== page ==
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invoke (v.)

late 15c., from Old French invoquer, envoquer, envochier "invoke, implore" (12c.), from Latin invocare "call upon, implore," from in- "upon" (from PIE root *en "in") + vocare "to call," which is related to vox (genitive vocis) "voice" (from PIE root *wekw- "to speak"). Related: Invoked; invoking.

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invocation (n.)
late 14c., "petition (to God or a god) for aid or comfort; invocation, prayer;" also "a summoning of evil spirits," from Old French invocacion "appeal, invocation" (12c.), from Latin invocationem (nominative invocatio), noun of action from past participle stem of invocare "to call upon, invoke, appeal to" (see invoke).
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*wekw- 
Proto-Indo-European root meaning "to speak."

It forms all or part of: advocate; avocation; calliope; convocation; epic; equivocal; equivocation; evoke; invoke; provoke; revoke; univocal; vocabulary; vocal; vocation; vocative; vociferate; vociferous; voice; vouch; vox; vowel.

It is the hypothetical source of/evidence for its existence is provided by: Sanskrit vakti "speaks, says," vacas- "word;" Avestan vac- "speak, say;" Greek eipon (aorist) "spoke, said," epos "word;" Latin vocare "to call," vox "voice, sound, utterance, language, word;" Old Prussian wackis "cry;" German er-wähnen "to mention."
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clepe (v.)

"to call; to name" (archaic), from Old English cleopian, clipian "to speak, call; summon, invoke; implore," which is of uncertain origin.

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yclept 
Old English gicliopad; from y- + past participle of cleopian, cpipian "to speak, call; summon, invoke; implore" (see clepe).
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beshrew (v.)
early 14c., "deprave, pervert, corrupt," from be- + shrew (v.) "to curse;" see shrew. The milder meaning "to invoke evil upon" is from late 14c. Related: Beshrewed; beshrewing.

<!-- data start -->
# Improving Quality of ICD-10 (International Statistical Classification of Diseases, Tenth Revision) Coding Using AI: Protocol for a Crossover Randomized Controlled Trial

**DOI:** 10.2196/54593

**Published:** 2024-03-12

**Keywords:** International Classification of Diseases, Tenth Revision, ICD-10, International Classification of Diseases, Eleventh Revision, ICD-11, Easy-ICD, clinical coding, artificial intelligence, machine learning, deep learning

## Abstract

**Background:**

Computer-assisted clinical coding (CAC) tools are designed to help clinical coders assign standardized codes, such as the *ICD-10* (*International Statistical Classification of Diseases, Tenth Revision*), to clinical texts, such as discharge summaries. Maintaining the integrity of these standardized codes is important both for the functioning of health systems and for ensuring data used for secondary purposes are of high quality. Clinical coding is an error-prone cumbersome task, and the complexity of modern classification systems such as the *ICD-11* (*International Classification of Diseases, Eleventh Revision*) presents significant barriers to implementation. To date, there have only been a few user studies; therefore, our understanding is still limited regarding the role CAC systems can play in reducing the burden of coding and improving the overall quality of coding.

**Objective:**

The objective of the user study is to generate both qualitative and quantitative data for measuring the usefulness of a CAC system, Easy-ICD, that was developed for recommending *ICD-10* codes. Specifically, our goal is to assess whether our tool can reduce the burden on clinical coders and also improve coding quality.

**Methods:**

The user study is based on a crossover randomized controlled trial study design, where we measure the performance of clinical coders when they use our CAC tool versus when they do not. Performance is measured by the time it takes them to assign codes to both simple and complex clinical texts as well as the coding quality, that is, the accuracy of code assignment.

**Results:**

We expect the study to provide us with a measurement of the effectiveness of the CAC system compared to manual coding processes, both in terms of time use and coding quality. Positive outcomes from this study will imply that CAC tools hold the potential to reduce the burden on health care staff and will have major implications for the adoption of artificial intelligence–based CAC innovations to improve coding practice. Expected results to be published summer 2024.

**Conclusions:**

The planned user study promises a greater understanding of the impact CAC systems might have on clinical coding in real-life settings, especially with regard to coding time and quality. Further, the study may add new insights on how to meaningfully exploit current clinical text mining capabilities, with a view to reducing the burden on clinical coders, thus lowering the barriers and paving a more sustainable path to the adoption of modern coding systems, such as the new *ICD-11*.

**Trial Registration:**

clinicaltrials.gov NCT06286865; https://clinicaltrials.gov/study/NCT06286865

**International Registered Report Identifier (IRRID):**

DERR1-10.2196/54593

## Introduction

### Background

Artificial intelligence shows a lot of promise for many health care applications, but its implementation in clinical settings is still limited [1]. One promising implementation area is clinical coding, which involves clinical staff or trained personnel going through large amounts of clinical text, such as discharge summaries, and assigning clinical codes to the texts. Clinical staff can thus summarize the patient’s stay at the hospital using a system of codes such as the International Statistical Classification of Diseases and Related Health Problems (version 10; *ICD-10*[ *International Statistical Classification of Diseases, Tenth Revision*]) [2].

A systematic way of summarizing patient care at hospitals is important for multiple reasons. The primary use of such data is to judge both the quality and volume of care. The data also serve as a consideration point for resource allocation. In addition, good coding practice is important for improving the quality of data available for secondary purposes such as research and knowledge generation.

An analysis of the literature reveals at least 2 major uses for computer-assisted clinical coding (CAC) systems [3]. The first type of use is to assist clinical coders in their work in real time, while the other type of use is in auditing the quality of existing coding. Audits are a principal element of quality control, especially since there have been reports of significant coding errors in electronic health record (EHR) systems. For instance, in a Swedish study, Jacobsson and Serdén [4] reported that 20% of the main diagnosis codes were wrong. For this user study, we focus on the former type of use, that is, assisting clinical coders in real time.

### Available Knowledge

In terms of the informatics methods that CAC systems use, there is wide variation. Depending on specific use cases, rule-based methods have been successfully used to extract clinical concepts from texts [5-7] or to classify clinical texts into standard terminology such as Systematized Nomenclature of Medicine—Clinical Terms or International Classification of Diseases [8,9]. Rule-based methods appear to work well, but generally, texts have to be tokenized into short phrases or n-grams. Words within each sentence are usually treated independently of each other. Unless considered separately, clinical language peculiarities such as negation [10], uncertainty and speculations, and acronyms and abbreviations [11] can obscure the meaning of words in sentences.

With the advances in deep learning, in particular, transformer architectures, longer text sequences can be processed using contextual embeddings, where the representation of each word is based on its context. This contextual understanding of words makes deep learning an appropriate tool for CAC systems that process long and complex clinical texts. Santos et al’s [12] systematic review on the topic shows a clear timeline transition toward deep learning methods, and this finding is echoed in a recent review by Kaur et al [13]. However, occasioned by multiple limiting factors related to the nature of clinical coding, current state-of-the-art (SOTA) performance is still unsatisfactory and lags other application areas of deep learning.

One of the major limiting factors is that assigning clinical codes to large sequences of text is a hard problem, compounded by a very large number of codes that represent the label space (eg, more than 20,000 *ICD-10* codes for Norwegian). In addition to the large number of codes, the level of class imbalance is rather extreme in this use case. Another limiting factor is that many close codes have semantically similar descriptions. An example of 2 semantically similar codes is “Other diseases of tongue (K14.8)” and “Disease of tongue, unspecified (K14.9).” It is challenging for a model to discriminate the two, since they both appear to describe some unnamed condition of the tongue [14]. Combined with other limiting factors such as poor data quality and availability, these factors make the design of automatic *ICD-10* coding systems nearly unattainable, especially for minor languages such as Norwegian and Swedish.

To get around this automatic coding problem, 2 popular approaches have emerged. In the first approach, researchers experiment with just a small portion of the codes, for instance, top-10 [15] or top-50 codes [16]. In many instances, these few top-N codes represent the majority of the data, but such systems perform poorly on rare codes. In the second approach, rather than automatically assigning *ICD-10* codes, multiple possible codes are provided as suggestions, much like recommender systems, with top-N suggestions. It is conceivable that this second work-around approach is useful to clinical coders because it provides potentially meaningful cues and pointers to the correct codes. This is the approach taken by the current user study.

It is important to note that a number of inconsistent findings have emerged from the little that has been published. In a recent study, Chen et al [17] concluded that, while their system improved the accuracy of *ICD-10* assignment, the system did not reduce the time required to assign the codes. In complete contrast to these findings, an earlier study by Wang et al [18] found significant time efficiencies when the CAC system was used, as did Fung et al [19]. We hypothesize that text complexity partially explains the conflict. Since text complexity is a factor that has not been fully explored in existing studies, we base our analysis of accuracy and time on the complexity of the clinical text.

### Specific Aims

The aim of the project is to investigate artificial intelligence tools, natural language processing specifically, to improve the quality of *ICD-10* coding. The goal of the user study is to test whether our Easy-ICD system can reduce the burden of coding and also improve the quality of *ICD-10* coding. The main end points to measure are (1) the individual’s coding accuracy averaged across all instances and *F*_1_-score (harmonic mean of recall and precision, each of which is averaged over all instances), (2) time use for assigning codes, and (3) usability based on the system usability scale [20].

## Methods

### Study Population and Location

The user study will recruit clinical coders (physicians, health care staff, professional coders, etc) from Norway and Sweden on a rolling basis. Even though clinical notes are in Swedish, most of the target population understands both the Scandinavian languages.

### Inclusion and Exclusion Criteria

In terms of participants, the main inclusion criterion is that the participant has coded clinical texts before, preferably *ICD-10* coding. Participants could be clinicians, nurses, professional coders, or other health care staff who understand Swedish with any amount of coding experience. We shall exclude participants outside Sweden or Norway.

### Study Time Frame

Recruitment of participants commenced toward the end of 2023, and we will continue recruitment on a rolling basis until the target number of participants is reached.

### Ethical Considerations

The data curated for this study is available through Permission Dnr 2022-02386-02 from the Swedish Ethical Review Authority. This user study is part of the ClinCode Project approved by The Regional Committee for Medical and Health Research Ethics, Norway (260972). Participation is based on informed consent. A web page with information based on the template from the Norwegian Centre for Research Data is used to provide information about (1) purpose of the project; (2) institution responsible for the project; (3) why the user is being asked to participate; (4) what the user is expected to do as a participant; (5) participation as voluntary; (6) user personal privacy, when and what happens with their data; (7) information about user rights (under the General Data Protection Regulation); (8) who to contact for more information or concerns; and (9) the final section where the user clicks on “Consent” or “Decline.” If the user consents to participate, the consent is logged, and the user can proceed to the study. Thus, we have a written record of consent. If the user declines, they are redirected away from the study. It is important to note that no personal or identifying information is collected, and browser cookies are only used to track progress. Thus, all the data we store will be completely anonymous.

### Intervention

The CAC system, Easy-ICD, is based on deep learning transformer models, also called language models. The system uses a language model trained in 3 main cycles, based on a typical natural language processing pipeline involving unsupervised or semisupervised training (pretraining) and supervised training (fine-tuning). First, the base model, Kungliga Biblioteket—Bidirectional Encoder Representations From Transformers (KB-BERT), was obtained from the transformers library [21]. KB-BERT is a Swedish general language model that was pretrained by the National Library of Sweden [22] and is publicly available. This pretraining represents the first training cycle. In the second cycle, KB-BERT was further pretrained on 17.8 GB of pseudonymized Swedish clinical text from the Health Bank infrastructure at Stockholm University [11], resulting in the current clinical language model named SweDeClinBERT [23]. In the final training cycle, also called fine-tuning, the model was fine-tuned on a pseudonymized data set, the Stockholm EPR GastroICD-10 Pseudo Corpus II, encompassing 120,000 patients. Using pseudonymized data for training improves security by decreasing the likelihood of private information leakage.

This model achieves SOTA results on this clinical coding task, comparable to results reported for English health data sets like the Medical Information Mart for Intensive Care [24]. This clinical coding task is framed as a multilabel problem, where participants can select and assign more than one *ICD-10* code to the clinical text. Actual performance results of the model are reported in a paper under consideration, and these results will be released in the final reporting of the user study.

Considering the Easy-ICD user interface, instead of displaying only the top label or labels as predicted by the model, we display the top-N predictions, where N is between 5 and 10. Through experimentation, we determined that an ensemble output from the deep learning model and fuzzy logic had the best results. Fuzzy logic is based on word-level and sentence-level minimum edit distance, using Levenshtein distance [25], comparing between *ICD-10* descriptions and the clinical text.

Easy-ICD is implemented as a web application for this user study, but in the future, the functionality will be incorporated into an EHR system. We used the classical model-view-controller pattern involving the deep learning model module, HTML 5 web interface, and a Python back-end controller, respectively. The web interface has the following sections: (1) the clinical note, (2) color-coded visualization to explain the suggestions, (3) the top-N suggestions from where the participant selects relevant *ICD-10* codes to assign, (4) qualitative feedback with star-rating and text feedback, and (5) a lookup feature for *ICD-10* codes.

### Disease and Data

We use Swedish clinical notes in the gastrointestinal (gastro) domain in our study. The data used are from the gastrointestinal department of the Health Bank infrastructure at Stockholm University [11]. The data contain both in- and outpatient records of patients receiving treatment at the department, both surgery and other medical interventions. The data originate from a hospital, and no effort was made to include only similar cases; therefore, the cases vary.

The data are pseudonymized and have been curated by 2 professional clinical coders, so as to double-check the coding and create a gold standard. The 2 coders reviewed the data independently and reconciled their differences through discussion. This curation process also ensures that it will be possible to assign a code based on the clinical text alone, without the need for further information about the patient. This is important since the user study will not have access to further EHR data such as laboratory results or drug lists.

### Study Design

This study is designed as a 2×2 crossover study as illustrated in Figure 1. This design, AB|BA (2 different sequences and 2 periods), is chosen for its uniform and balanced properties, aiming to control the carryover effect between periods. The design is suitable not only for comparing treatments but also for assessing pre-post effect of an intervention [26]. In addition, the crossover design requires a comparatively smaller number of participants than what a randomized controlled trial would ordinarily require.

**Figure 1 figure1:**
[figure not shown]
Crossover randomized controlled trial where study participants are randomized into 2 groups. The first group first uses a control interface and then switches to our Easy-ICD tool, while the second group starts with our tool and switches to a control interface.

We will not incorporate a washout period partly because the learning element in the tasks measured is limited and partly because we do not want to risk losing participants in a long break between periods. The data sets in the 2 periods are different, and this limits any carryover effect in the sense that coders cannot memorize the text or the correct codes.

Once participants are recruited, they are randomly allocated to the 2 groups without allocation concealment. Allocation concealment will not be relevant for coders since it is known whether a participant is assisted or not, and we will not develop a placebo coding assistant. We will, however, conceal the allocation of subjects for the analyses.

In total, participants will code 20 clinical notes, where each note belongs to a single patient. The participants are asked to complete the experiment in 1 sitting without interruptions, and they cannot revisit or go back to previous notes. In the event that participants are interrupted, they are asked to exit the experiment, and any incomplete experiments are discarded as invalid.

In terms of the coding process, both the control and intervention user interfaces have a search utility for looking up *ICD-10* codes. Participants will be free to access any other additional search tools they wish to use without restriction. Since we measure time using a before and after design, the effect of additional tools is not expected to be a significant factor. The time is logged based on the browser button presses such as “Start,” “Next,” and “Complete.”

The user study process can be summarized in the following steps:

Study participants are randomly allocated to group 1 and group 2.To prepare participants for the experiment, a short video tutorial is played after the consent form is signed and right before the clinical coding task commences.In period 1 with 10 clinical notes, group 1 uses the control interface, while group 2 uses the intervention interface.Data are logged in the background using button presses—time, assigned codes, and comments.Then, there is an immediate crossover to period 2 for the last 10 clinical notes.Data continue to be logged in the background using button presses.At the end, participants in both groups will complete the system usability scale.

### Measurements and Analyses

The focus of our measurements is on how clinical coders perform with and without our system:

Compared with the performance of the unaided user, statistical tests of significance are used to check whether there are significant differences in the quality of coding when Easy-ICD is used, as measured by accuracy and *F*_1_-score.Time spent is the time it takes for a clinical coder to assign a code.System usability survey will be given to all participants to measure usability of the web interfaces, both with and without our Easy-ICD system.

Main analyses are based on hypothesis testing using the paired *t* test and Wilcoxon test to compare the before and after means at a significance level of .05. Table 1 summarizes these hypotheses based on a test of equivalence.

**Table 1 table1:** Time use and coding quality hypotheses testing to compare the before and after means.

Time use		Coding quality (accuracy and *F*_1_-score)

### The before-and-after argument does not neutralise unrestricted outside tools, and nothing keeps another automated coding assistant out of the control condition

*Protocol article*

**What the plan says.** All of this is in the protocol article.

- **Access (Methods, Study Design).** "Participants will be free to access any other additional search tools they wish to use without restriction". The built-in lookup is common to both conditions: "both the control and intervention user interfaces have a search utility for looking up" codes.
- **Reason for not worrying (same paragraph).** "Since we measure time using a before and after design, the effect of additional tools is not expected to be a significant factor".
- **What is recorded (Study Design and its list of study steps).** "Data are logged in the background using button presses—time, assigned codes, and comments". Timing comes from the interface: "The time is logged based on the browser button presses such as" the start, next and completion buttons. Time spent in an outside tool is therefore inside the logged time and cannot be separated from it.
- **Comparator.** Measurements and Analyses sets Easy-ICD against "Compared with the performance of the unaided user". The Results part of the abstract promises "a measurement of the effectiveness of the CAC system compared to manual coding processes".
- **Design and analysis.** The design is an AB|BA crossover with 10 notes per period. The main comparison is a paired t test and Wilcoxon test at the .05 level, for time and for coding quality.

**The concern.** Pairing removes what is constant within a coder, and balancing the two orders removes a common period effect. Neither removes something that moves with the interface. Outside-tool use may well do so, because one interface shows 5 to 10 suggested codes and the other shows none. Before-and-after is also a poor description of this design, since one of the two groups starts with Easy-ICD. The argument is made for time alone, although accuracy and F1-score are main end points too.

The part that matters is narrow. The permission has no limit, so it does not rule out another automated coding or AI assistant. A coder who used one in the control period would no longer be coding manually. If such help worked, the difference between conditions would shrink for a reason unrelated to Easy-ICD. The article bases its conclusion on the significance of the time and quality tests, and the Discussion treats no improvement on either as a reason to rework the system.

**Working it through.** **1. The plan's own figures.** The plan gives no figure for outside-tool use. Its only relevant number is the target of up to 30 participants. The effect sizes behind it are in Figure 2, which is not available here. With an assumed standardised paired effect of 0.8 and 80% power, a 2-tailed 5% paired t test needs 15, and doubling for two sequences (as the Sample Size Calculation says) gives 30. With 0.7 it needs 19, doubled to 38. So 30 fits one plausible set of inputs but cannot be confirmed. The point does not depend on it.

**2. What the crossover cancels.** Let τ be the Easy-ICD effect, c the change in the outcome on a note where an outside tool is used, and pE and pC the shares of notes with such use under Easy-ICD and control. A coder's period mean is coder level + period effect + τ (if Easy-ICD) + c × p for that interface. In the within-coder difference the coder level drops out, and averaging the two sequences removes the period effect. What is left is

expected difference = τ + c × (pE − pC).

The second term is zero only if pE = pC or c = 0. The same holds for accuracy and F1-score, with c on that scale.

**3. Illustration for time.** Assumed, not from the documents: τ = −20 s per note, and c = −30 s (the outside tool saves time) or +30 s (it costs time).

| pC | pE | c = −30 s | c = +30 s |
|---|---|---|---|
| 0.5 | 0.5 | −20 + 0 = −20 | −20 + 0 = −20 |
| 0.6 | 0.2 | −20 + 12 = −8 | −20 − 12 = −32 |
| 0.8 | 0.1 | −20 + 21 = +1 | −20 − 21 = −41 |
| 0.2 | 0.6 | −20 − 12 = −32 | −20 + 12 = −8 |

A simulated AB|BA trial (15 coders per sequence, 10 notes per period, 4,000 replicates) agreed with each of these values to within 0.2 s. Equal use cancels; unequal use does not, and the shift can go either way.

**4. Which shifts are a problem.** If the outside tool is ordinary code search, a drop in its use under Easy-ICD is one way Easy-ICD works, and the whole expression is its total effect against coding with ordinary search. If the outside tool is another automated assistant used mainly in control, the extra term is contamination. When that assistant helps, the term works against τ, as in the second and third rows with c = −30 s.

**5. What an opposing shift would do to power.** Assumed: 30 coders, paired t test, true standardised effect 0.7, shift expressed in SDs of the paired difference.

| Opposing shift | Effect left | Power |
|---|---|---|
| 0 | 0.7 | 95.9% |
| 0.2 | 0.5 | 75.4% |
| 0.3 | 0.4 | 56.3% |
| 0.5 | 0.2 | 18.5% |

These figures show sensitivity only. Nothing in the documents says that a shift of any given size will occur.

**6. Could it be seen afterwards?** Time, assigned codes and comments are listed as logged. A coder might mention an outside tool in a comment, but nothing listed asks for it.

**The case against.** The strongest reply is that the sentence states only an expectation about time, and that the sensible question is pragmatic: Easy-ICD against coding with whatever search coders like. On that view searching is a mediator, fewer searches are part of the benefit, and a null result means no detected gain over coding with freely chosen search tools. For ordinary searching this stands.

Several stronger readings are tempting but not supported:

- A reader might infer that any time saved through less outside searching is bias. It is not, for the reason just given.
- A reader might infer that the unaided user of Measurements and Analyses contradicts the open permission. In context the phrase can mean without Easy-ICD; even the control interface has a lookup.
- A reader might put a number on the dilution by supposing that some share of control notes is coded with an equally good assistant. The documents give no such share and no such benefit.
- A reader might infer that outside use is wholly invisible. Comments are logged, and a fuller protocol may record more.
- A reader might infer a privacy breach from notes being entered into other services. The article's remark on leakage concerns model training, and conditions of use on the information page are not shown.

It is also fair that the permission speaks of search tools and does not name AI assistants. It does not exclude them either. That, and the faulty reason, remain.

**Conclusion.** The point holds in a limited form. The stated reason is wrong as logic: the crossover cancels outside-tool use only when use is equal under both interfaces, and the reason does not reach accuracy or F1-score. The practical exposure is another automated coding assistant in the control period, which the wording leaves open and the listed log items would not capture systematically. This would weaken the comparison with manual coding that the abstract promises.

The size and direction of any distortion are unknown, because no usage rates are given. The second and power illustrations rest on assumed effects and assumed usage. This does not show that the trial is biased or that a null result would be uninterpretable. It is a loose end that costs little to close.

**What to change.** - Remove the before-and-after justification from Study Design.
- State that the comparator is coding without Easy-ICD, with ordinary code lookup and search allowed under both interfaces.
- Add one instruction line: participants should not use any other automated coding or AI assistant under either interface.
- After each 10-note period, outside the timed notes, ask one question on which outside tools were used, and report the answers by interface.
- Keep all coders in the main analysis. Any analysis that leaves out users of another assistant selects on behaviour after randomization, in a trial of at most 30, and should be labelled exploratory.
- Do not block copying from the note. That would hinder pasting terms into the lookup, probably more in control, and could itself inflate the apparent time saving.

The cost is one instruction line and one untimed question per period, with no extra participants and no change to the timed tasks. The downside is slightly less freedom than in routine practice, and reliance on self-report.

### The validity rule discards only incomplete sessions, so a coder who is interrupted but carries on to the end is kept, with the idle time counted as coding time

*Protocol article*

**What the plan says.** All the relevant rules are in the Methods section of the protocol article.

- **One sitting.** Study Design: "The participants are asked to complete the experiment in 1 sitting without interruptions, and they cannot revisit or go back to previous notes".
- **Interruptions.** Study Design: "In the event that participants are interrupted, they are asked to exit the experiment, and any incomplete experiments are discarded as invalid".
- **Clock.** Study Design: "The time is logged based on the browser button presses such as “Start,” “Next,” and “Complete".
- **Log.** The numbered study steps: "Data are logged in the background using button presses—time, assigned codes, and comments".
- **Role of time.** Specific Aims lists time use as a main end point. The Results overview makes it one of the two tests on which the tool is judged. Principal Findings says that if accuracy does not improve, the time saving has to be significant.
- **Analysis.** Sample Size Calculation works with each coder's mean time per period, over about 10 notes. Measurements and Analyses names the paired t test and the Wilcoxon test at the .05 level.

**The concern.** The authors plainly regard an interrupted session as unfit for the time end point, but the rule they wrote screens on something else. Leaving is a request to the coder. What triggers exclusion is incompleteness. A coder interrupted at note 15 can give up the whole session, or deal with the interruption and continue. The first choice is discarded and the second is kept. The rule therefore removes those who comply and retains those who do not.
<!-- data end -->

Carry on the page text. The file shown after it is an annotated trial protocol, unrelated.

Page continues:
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conjure (v.)

late 13c., "command on oath;" c. 1300, "summon by a sacred name, invoke by incantation or magic," from Old French conjurer "invoke, conjure" (12c.) and directly from Latin coniurare "to swear together; conspire," from assimilated form of com "with, together" (see con-) + iurare "to swear," from ius (genitive iuris) "law, an oath" (see jurist).

The magical sense is from the notion of "constraining by spell" a demon to do one's bidding. Related: Conjured; conjuring. Phrase conjure up "cause to appear in the mind" (as if by magic) attested from 1580s.

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exorcise (v.)
c. 1400, "to invoke spirits," from Old French exorciser (14c.), from Late Latin exorcizare, from Greek exorkizein "banish an evil spirit; bind by oath" (see exorcism). Sense of "call up evil spirits to drive them out" became dominant 16c. Formerly also exorcize; a rare case where -ise trumps -ize on both sides of the Atlantic, perhaps due to influence of exercise. Related: Exorcised; exorcising.
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implore (v.)

c. 1500, from French implorer and directly from Latin implorare "call on for help, beseech, beg earnestly," with a literal sense probably of "plead tearfully, invoke with weeping," from assimilated form of in- "on, upon" (from PIE root *en "in") + plorare "to weep, cry out," a word of unknown origin. Related: Implored; imploring; imploringly; imploration.

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imprecation (n.)

mid-15c., "a curse, cursing," from Latin imprecationem (nominative imprecatio) "an invoking of evil," noun of action from past participle stem of imprecari "invoke, pray, call down upon," from assimilated form of in- "into, in, within" (from PIE root *en "in") + precari "to pray, ask, beg, request" (from PIE root *prek- "to ask, entreat"). "Current limited sense is characteristic of human nature" [Weekley].

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